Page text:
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SFRAReview,202, December 199263Rabe,Red Magic.(Wells)/199 Rammell,Nowherein America: Big Rock Candy Mountain.(Lewis)/l96 Ramsland,Prismofthe Night: BiographyofAnnRice.(Gordon)/196 Randle,DeathofaRegiment.(Mead)/201 -::----:-:-" ChainofCommand.(Mead)/201 Randle&Driscoll,Star Precinct.(Mead)/201 Rankin,Armageddon:TheMusical.(Morgan, C)/197 Raeper,ed.,GoldThread:EssaysonGeorge MacDonald.(Attebery)/199 Rasmussen,PassageofStars.(Sanders)/195 Rass,UrsulaLeGuin's LeftHandofDarkness.(Parish)/201 Rawn,Dragon Token: Dragon Star#2. (Wells)/201 Ray,NewPoverty Row: Independent FilmmakersasDistributors.(Moore)/197 Reed,Downthe Bright Way.(Levy)/194__, The Remarkables.(Collins, W)/202 Reginald (Mallett&),Reginald'sSFandF Awards.(Barron)/195 Reichert,Guardians#5:By Chaos Cursed.(Jeremias)/196 Reichardt, AWebofRelationship.(Williams)/202 Reiling,SilentMoon.(de Lint)/197 Rheingold,Virtual Reality.(Stevens)/l96 Richardson,J.AllenSt.John: Illustrated Bibliography.(Albert)/198 Riley,ed.,HouseofFrankenstein; Frankenstein MeetsWolfMan.(Klossner)/l96Robbins,SkinnyLegsandAll.(Collins, W)/195,196Roberson,Sword. Breaker.(Becker, G)/198 Robinson,Engendering the Subject.(Latham)/197 Rochon,The Shell.(Lehman)/194 Rodda,Finders Keepers.(Jeremias)/196 Rodgers,Bloodofthe Children.(Moore)/195 Fire.(Sanders)/195 Rodri'guez-Luis,Contemporary Praxisofthe Fantastic: BorgesandCorta'zar.(Attebery)/202 Rogow,Futurespeak:AFan's Guide to LanguageofSF.(Meyers)/197 Rohan,Chase the Morning.(Riggs)/l96 Rosenberg,Hero.(Butrym)/l96 Ross,Strange Weather: Culture, Science,&Technology.(Latham)/198Ross(Penley&,eds.),Technoculture.(Latham)/198 Rozzi,WaltzWithEvil.(Mallett)/197 Rucker,Transreal!(Kramer)/196 Saberhagen (Zelazny&),Black Throne.(Carper)/195 Sackett,Markofthe Werewolf.(Dudley)/196 Sage,ed.,GothicNovel:ACasebook.(Stableford)/195 Saha (Wollheim&),eds.,1990AnnualWorld'sBestSF.(Smith, P)/194 Salmonson,EncyclopediaofAmazons.(Strain)/194 Salvatore,Homeland. Book One.(Mullen)/194____, Exile. Book Two.(Mullen)/194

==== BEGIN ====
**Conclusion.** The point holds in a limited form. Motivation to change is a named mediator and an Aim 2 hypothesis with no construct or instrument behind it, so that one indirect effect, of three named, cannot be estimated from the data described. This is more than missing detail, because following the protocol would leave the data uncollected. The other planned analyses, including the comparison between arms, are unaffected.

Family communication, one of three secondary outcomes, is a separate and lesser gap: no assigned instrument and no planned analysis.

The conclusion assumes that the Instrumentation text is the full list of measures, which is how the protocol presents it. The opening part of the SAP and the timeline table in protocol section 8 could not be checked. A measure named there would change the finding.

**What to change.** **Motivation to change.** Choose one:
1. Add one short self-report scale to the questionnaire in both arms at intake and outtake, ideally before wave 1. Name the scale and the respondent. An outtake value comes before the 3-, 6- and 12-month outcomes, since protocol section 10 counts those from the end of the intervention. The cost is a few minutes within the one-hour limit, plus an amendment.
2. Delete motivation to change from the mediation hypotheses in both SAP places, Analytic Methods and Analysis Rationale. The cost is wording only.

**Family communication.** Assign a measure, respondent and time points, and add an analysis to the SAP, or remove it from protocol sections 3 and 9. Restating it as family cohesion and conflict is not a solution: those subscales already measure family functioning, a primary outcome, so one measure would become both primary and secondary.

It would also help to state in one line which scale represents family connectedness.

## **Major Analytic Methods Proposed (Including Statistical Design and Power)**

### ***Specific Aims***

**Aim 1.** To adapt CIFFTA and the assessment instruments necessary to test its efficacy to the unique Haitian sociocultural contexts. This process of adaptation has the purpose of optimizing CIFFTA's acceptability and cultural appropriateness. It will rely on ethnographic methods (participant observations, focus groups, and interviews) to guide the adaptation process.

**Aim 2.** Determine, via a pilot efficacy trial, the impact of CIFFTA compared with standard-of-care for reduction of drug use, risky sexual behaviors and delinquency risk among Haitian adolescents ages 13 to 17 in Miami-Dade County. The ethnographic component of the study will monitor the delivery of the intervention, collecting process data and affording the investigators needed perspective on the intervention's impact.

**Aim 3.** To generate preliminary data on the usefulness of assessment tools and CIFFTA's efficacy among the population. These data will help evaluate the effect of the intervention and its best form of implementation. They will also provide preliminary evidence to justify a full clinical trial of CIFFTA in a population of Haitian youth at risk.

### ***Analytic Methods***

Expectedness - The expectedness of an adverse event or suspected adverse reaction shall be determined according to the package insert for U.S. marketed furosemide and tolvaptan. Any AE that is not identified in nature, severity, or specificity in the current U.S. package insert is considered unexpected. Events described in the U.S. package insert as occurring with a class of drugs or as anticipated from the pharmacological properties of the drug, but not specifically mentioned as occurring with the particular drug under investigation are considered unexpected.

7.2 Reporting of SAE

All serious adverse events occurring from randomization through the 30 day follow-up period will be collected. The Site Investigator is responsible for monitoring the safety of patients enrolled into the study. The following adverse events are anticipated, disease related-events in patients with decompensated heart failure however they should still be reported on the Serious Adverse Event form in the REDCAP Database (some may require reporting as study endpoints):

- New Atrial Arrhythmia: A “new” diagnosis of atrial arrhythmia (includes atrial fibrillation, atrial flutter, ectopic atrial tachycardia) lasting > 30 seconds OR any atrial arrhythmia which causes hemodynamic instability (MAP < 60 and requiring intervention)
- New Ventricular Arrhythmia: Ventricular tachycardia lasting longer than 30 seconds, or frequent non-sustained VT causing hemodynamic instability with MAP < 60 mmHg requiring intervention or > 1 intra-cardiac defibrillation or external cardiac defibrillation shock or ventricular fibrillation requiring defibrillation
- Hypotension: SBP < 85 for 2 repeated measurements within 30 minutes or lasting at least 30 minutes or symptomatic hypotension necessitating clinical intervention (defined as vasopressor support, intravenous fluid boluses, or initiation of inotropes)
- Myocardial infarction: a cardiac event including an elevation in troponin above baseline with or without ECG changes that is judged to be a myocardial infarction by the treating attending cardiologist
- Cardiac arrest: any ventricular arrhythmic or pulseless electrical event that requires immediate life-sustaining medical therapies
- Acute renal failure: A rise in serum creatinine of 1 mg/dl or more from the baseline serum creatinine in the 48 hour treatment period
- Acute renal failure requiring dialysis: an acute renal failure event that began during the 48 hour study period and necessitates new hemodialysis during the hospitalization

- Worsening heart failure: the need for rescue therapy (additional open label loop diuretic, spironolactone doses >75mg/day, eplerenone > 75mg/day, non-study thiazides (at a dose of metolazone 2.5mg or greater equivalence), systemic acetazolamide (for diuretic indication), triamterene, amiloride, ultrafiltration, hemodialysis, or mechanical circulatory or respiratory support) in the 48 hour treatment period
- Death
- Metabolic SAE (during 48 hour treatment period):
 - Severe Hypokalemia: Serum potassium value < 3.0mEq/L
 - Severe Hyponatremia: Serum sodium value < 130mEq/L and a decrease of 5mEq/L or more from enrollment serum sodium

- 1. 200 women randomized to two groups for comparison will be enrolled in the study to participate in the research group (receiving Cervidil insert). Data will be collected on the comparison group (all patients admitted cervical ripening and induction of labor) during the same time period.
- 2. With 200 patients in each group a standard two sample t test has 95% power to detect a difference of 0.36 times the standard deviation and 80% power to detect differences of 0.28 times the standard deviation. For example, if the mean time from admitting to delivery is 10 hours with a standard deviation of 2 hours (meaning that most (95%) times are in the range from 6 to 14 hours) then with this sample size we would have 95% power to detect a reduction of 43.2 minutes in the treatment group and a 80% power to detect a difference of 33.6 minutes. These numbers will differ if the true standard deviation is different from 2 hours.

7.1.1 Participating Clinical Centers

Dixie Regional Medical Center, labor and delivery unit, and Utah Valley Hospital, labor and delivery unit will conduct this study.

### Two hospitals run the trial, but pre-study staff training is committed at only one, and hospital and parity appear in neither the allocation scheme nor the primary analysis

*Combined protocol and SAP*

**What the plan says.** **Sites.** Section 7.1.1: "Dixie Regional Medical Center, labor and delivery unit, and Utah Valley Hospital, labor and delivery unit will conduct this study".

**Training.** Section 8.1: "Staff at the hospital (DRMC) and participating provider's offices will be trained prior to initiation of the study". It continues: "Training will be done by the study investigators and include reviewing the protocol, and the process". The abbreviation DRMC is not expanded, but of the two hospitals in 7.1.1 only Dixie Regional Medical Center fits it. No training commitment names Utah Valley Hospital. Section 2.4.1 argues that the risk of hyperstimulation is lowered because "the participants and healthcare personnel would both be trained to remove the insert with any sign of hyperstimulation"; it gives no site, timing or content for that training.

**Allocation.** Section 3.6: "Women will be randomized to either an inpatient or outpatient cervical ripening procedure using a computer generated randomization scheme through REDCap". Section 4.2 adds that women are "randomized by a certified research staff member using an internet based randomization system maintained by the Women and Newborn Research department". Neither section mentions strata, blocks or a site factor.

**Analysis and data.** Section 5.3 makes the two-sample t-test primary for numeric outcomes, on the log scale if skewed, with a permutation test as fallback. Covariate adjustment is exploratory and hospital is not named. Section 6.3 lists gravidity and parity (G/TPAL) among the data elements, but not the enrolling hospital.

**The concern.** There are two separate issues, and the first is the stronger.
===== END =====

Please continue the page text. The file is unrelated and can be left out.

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64SFRAReview,202,December1992 -=-,Sojourn. Book Three. (Mullen)/194 Sampson, Black Smith's Telling. (Morgan, P)/198 Saul,SecondChild. (Kratz)/196 Sawyer, Golden Fleece. (de Lint)/197 Scarborough, Nothing Sacred. (Bray)/l 94 Schellinger (Watson&),eds., Twentieth-Century Science-Fiction Writers. (Barron)/197 Schoell, Comic Book Heroesofthe Screen. (Klossner)/201 Schick, Heroic Worlds. (Meyers, W&M)/194 Schl am, "Metamorphoses"ofApuleius:OnMakinganAssofOneself. (Kratz)/202 Service, BeingofTwo Minds. (Ratushny)/200 -::-;-__.'Under AlienStars.(Becker, M)/194 Sharp, RobinHoodandthe Sorcerer. (Klossner)/200 Shaw, Orbitsville Judgement. (Morgan, P)/197 Shay&Duncan,MakingofTerminator 2: Judgment Day. (Klossner)/195 Shea,InSearchofLovecraft. (Coil i ngs)/19 5 Shelden, Orwell: The Authorized Biography. (Barron)/202 Shetterly, Elsewhere. (Jeremias)/l96 Shettle, Flute Song Magic. (Mingin)/194 Shippey,ed.,Fictional Space. (Lewis)/195 Shirley (Carpenter&),L.FrankBaum: Royal HistorianofOz. (Barron)/200 Silverberg, Faceofthe Waters. (Hellekson)/194 Silverberg (Azimov&),Nightfall. (Butrym)/195 Silverman,EdgarAPoe: Mournful&Never-ending Remembrance. (Heller)/197 Simpson, Camelot Regained. (Williams, L)/194,198Singer, Zap! Ray Gun Classics. (Letson)/l96 Sirius&Mu, eds., Mondo 2000. (Latham)/198 Slade, Thomas Pynchon. (Sanders}/199 Slade&Lee, eds., Beyond the Two Cultures. (Morrison)/202 Smith,L.,ContactandCommune. (Collins, W)/197 Smith, G., EpicFilms:Casts, Credits/CommentaryonSpectacle Movies. (Klossner)/l 97 Smith,A.,ComeAwayHome. (McCarroll)/194 Smith, T., ReminiscencesofRobertE.Howard. (Elms)/196 Spencer Library. Dolby Recorded Cassettes. (Barron)/200 Spignesi, Shape Under the Sheet: Complete Stephen King Encyclopedia. (Collings)/195 Spinrad, The ChildrenofHamelin. (Collings)/194 Sprague,ed.,InPursuitofDoris Lessing. (Hollinger)/194 Springer,RedWizard. (Jeremias)/194 Stabb, Borges Revisited. (Sanders)/194 Stableford, ed., Dedalus BookofDecadence (MoralRuins).(Morgan,0/197Stasheff&Fawcett, eds., The Crafters. (Kratz)/201 Stasheff, WarlockandSon. (Kratz)/201 Staskowski, Science Fiction Movies. (Klossner)/200